How words get into the Oxford English Dictionary

I have seen the word "linguaphile" (meaning word lover or language lover) on and the Free Dictionary, but it's not there in the Oxford English Dictionary. It no longer tries to be comprehensive. "The language is expanding so fast this may be an impossible mission," said Edmund Weiner, deputy chief editor of the Oxford English Dictionary.

Mark Abley recalls their conversation in his book, The Prodigal Tongue: Dispatches from the Future of English, where he also writes about Singlish and other variants of the English language, as I mentioned here.

"The Internet poses problems," said Weiner. "We tend to avoid citing the Web unless we feel we really have to. What we've tended to cite are newsgroups and discussion groups – they guarantee to archive them for a long time. We've occasionally taken quotations from websites. But we don't like doing that."

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Singlish and English in Singapore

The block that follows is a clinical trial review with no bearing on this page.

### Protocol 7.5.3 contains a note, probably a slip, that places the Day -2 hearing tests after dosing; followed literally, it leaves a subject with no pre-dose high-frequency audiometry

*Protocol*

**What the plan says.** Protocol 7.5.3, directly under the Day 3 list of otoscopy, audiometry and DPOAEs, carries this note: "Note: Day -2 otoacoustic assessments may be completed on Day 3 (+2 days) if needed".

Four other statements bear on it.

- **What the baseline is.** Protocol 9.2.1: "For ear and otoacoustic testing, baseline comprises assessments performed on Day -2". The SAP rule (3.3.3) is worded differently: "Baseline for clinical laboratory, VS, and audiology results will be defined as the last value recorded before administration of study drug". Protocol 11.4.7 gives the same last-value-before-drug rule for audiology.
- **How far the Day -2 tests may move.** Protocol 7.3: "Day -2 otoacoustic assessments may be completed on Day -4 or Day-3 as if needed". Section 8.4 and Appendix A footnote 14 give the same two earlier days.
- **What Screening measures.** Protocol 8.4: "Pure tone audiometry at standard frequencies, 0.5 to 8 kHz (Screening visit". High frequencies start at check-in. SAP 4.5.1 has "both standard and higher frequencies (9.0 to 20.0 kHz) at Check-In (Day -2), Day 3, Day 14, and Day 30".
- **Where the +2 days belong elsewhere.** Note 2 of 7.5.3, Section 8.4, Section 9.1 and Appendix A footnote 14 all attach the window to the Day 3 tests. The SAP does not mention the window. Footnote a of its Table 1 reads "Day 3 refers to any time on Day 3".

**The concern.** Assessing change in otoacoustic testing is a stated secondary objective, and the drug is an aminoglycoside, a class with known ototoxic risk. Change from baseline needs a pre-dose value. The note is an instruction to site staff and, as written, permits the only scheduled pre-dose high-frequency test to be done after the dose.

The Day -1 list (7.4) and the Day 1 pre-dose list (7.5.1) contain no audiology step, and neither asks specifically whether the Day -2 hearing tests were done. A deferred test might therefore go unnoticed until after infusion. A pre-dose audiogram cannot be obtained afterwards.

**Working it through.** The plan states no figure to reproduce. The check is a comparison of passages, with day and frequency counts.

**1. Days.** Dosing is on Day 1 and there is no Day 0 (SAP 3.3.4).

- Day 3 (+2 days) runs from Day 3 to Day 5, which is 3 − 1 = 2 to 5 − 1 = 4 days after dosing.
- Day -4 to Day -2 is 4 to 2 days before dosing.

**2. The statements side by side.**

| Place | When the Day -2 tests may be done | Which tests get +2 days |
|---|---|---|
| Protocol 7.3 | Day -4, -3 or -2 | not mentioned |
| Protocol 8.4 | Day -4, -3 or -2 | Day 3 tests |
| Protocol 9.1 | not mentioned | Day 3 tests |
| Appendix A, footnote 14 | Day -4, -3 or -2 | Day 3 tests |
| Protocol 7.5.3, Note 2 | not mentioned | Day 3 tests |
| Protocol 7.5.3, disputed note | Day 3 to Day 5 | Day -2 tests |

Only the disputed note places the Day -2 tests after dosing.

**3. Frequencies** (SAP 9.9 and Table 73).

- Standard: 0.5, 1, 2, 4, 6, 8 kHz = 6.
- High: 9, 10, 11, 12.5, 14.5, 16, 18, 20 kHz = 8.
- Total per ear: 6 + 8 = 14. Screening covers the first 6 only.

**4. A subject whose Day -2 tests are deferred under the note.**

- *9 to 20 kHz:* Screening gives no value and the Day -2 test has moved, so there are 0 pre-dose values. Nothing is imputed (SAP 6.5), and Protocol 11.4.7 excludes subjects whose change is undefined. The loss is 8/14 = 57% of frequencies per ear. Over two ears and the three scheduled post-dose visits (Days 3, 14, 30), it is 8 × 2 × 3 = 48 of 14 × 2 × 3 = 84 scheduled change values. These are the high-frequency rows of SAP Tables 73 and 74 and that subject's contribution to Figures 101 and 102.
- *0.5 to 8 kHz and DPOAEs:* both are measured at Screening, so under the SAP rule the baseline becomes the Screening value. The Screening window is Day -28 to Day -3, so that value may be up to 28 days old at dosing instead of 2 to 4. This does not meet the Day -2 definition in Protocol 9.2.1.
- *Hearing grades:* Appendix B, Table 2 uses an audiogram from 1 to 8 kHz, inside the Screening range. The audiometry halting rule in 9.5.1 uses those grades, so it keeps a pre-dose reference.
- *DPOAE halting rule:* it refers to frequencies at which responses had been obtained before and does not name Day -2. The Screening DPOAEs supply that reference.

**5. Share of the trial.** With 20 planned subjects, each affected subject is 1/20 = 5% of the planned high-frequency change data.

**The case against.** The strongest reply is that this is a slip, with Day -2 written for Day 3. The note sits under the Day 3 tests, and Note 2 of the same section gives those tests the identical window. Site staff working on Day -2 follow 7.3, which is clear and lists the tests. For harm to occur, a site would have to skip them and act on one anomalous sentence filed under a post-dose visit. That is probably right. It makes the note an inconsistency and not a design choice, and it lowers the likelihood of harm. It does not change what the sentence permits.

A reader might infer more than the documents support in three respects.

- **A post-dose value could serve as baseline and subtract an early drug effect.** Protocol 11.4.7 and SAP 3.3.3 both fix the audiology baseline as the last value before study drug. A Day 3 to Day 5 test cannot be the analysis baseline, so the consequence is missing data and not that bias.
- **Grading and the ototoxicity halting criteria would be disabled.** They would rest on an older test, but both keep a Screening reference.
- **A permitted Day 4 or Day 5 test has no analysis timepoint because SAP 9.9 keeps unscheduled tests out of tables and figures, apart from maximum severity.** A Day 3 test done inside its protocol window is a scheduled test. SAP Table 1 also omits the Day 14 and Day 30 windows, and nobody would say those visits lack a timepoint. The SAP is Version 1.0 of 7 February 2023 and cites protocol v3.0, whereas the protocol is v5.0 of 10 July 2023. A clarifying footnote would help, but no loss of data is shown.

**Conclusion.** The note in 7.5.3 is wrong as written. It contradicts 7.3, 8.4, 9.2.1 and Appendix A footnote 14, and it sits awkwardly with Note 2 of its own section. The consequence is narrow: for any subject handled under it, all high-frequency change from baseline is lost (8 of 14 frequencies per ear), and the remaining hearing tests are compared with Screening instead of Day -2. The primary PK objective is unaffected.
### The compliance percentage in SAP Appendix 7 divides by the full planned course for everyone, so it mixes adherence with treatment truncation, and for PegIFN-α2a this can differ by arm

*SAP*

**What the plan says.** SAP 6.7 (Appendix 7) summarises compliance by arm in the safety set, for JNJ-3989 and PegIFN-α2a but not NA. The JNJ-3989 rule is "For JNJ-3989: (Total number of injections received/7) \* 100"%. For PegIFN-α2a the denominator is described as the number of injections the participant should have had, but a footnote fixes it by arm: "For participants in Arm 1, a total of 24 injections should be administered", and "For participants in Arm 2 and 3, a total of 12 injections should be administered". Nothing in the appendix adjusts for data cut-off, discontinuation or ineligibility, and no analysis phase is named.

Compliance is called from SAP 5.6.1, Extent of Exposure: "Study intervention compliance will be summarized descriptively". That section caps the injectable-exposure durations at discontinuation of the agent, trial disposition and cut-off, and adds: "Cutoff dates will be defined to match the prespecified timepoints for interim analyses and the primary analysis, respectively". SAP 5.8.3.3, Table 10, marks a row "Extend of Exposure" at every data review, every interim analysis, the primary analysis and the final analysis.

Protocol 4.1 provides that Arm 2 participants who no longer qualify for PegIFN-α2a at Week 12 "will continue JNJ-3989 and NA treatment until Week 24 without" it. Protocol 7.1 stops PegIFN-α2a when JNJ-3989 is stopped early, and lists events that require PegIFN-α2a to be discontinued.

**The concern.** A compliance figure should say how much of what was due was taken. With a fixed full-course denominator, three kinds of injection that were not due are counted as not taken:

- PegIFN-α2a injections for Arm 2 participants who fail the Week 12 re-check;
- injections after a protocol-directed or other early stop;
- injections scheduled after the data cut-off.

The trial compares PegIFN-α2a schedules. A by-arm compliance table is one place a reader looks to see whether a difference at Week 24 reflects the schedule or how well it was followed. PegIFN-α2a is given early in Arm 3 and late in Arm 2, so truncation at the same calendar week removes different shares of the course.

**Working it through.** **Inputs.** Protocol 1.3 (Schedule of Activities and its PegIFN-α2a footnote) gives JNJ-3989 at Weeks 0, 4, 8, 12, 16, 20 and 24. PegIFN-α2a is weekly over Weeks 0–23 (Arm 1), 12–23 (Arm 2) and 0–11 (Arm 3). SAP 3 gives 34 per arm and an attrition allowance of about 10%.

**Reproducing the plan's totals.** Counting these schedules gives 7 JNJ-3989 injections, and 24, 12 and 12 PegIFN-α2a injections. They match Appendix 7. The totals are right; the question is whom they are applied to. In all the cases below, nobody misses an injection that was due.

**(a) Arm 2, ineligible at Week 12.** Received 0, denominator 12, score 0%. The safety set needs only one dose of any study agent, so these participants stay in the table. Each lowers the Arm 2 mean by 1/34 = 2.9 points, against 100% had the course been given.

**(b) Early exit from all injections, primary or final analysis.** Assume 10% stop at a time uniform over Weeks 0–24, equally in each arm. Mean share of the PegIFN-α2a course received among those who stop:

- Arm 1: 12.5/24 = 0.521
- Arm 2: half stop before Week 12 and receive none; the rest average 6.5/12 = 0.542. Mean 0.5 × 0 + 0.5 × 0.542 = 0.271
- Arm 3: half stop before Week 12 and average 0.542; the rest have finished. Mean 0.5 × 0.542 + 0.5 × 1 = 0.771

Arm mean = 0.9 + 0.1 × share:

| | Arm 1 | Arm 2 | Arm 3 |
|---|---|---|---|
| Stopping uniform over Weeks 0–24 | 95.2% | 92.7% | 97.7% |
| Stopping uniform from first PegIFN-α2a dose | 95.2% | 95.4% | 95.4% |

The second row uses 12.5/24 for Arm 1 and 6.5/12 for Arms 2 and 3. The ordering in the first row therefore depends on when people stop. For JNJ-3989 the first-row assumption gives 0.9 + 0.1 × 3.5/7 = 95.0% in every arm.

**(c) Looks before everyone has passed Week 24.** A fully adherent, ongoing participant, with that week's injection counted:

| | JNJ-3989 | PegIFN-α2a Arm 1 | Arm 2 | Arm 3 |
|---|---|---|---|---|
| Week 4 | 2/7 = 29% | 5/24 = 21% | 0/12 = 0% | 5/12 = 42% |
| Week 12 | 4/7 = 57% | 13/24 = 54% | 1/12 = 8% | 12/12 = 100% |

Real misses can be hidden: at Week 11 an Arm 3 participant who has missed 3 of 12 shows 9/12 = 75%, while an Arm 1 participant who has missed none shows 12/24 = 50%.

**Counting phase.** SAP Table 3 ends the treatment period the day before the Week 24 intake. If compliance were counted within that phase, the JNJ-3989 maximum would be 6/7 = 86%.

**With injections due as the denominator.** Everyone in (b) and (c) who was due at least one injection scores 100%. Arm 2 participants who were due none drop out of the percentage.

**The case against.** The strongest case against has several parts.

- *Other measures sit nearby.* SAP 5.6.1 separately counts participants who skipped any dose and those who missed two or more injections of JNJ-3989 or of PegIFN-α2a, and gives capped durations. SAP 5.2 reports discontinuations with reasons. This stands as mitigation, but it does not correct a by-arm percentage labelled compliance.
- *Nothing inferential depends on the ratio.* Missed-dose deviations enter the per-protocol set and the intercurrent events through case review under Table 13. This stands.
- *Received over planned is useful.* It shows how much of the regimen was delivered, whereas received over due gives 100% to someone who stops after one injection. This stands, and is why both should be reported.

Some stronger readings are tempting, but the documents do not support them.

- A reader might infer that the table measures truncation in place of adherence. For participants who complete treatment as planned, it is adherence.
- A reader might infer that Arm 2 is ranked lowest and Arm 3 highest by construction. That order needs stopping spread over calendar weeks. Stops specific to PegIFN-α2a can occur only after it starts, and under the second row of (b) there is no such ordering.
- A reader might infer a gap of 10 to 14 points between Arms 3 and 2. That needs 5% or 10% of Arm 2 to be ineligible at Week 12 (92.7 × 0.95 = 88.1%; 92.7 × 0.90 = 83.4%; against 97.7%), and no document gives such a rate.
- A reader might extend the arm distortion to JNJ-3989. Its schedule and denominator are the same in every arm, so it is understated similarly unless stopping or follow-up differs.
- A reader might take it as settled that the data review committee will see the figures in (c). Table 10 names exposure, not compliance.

Mark Abley, journalist and author of The Prodigal TongueCanadian journalist Mark Abley, like the Observer's associate editor Robert McCrum, is fascinated by the sheer variety of English spoken and used across the globe. He notes with amusement what's happening in Singapore: the government's attempts to promote standard English failing to dislodge the Singlish spoken on the streets.

He devotes several pages to Singapore and Singlish in The Prodigal Tongue: Dispatches from the Future of English. You could call it a traveller's notebook, exploring the differences in English from country to country. Anyone who loved The Story of English – where McCrum, Robert MacNeil and William Cran described how the language has evolved across the world – will enjoy reading this book.

Abley  (photo from his website) met Singaporean academics like Kirpal Singh and Lubna Alsagoff and Colin Goh of Talking Cock. They all say Singlish is here to stay.

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